The dismissal of an employee for derogatory comments made on Facebook about his employer two years prior to his dismissal has been found to be fair by the Employment Appeals Tribunal in the UK.
The employee worked for the British Waterways Board (BWB) and was part of a team responsible for the maintenance and upkeep of canals and reservoirs. The team worked on a seven-day rota and was required to be on stand-by to deal with emergencies for seven days one week in every five. During the stand-by period, the team members were not permitted to consume alcohol.
During the course of his employment, the employee raised a number of grievances. In the course of preparing for mediation of a grievance in May 2013, BWB obtained copies of comments taken from the employee’s Facebook account, which then prompted further investigation. The comments referred to his supervisors in derogatory terms and also stated that he had been drinking alcohol while on stand-by. The social media policy of BWB stated that “any action on the internet which might embarrass or discredit the BW (including defamation of third parties for example, by posting comments on bulletin boards or chat rooms)” was forbidden.
Following an investigation by BWB, the employee was dismissed for gross misconduct. The employee brought a claim for unfair dismissal before the Employment Tribunal (ET), who found that his dismissal had been unfair. BWB appealed to the Employment Appeals Tribunal (EAT) who overturned the decision and ruled that the dismissal was fair. The EAT found that BWB had followed fair procedure and that it had a genuine belief that the employee had taken alcohol while on stand-by. The EAT stated that the ET had given too much consideration to the mitigating factors raised by the employee (such as his unblemished service record, his consistently good performance reviews and the fact that HR did not investigate the comments when they became aware of them) and despite the fact that the breaches had taken place some years earlier, BWB had been entitled to reach the decision it did.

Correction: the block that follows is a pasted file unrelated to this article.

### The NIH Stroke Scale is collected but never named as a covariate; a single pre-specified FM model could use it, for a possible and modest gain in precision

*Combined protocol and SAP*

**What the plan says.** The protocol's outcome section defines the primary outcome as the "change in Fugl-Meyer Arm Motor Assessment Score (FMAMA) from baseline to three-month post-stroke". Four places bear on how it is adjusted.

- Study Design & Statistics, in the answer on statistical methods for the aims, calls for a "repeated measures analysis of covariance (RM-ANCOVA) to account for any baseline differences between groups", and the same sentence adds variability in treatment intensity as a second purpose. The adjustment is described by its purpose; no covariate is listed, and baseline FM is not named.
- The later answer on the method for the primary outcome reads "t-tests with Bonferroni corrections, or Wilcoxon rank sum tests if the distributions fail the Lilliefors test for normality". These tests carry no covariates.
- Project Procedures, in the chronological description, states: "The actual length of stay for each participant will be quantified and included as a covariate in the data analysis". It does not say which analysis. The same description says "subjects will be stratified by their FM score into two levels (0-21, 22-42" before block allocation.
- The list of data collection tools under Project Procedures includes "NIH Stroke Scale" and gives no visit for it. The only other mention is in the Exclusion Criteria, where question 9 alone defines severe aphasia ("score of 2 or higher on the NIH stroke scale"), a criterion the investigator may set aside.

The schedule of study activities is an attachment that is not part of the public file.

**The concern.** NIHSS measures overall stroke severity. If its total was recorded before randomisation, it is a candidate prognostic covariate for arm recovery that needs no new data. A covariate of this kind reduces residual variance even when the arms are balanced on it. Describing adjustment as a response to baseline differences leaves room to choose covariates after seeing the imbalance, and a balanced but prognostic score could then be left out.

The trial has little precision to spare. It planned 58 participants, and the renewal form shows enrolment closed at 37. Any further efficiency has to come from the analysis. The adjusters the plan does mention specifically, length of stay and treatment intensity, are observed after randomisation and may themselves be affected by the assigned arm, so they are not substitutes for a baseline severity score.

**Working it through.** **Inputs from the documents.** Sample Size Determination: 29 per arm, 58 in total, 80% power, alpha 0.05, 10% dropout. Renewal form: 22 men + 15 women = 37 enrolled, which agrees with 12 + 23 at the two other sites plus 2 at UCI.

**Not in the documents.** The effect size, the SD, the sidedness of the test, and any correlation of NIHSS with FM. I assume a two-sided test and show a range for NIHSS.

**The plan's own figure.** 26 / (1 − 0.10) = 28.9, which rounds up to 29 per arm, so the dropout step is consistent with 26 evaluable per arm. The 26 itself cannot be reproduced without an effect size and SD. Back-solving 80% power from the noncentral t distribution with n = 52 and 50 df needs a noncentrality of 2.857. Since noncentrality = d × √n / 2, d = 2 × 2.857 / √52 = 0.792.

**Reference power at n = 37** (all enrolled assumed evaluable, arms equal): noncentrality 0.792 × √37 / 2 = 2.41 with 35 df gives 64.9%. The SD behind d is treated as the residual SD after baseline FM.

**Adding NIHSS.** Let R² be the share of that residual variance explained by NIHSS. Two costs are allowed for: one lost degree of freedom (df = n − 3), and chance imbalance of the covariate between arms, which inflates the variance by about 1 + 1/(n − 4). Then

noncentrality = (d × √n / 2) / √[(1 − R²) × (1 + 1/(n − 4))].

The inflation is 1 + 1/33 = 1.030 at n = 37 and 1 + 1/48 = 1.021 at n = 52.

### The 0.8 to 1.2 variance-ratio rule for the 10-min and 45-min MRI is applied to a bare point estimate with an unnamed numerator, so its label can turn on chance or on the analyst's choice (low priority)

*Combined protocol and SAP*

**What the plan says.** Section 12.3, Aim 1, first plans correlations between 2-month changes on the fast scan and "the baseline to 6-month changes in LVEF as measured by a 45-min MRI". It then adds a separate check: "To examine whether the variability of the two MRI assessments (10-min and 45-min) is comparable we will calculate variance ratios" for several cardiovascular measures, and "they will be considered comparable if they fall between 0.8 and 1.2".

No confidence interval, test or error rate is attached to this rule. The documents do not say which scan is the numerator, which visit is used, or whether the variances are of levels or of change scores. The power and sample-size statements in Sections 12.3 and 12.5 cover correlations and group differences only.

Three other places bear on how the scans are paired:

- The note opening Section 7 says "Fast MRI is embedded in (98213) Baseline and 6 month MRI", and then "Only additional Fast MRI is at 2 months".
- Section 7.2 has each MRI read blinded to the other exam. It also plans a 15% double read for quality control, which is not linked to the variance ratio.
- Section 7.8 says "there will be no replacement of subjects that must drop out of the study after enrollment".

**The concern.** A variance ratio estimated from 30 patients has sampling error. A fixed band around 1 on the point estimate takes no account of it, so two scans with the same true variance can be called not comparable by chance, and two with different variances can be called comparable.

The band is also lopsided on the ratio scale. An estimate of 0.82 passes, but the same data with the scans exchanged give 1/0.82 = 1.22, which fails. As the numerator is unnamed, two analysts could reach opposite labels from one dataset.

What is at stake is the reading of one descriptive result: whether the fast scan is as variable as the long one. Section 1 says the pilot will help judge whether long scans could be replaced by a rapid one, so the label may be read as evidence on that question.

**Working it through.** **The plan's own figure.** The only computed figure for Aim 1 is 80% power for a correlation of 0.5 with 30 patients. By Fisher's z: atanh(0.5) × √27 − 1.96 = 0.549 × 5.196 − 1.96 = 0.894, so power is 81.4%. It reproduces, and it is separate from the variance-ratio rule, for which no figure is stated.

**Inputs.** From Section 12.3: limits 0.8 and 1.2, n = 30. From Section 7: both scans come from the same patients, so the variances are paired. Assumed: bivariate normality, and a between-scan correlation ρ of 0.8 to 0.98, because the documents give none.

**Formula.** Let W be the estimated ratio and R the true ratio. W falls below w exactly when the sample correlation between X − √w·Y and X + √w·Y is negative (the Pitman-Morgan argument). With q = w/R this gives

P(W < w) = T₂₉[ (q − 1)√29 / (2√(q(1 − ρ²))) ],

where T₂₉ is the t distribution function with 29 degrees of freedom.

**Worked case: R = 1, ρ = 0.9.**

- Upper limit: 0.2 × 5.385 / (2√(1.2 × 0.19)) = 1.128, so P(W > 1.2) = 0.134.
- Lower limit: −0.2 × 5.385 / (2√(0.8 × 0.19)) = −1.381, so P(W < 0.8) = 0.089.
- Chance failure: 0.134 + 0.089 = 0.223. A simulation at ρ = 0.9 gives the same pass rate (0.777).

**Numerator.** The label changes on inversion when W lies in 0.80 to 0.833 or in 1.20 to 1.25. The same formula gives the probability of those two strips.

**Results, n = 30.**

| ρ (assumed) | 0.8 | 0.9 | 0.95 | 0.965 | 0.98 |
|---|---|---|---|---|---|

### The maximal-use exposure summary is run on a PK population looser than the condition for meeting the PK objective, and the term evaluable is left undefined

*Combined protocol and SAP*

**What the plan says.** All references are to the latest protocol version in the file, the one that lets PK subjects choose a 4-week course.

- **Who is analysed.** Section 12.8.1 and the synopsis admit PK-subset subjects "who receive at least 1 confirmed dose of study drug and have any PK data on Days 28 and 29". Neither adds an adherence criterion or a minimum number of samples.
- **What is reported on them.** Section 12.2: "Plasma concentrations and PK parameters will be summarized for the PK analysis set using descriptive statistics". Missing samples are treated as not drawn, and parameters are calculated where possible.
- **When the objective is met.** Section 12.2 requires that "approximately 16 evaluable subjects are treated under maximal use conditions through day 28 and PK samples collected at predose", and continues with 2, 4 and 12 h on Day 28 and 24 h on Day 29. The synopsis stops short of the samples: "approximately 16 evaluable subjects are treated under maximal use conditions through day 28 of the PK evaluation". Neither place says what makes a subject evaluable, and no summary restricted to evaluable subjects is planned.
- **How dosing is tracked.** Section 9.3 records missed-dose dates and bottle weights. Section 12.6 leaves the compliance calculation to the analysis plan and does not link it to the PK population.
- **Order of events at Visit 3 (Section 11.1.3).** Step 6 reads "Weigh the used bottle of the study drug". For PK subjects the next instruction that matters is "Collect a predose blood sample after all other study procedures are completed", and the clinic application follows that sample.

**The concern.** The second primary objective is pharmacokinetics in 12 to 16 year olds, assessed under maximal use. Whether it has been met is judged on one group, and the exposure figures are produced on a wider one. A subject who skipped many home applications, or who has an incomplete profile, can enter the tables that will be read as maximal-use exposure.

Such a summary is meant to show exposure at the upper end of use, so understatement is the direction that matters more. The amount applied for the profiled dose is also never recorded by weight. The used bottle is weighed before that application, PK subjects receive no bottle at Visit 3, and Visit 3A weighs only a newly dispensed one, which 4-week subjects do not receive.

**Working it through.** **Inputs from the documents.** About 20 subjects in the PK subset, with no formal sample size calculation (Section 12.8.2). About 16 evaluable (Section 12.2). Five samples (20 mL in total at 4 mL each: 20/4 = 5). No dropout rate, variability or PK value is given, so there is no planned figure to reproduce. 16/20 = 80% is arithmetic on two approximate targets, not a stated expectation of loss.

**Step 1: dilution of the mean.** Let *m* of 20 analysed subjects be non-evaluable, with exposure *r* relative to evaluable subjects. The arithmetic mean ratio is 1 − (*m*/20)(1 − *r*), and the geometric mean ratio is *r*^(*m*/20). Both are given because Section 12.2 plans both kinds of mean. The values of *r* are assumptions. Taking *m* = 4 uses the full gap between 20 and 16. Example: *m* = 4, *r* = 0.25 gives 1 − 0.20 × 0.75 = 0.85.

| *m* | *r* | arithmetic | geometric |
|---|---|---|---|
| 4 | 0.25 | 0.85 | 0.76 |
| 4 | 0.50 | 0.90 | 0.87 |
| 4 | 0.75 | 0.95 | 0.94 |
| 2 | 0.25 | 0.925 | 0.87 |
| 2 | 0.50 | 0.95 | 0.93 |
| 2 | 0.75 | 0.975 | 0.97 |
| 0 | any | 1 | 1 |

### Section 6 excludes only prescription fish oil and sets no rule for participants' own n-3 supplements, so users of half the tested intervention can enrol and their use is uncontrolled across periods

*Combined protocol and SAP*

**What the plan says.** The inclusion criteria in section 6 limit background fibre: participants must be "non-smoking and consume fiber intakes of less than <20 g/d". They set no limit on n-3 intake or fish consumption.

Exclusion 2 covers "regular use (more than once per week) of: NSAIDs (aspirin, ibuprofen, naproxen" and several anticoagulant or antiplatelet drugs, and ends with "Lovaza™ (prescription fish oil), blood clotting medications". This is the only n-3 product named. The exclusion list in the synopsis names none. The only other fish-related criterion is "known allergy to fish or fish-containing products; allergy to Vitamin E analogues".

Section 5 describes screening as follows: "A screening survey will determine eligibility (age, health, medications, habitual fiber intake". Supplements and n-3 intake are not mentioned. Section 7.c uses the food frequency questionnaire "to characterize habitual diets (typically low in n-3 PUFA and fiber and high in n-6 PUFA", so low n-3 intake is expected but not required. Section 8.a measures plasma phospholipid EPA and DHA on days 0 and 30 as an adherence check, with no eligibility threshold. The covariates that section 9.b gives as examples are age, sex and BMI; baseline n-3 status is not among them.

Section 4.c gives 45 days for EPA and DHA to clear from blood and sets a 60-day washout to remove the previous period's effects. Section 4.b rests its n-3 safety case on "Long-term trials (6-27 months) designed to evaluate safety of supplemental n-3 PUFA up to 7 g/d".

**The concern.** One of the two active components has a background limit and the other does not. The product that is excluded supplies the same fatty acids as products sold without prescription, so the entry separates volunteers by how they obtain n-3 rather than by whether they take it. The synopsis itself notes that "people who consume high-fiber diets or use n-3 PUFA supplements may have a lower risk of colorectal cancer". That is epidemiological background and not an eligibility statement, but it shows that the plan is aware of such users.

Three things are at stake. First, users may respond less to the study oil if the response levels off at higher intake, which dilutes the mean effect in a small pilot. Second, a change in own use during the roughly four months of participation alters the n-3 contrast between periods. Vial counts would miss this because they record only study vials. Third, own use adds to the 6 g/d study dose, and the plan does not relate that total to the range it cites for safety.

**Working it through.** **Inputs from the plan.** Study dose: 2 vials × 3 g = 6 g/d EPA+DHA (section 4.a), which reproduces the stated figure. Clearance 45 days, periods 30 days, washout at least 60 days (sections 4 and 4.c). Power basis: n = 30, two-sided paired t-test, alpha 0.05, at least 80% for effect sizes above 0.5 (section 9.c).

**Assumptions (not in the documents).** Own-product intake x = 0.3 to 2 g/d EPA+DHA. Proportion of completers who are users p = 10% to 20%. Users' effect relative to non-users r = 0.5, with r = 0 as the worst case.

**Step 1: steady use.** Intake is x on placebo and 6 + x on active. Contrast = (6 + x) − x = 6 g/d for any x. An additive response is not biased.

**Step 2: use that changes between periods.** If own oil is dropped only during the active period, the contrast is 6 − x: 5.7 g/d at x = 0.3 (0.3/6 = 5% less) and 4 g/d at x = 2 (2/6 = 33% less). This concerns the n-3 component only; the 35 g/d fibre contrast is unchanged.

This decision is a reminder to employers of the importance of having an effective social media policy in place. It also suggests that a failure to take immediate steps in relation to misconduct will not necessarily prevent the employer from taking action in respect of that misconduct at a later date. However, advice should always be sought in such circumstances.
Contributed by Catherine O’Flynn.
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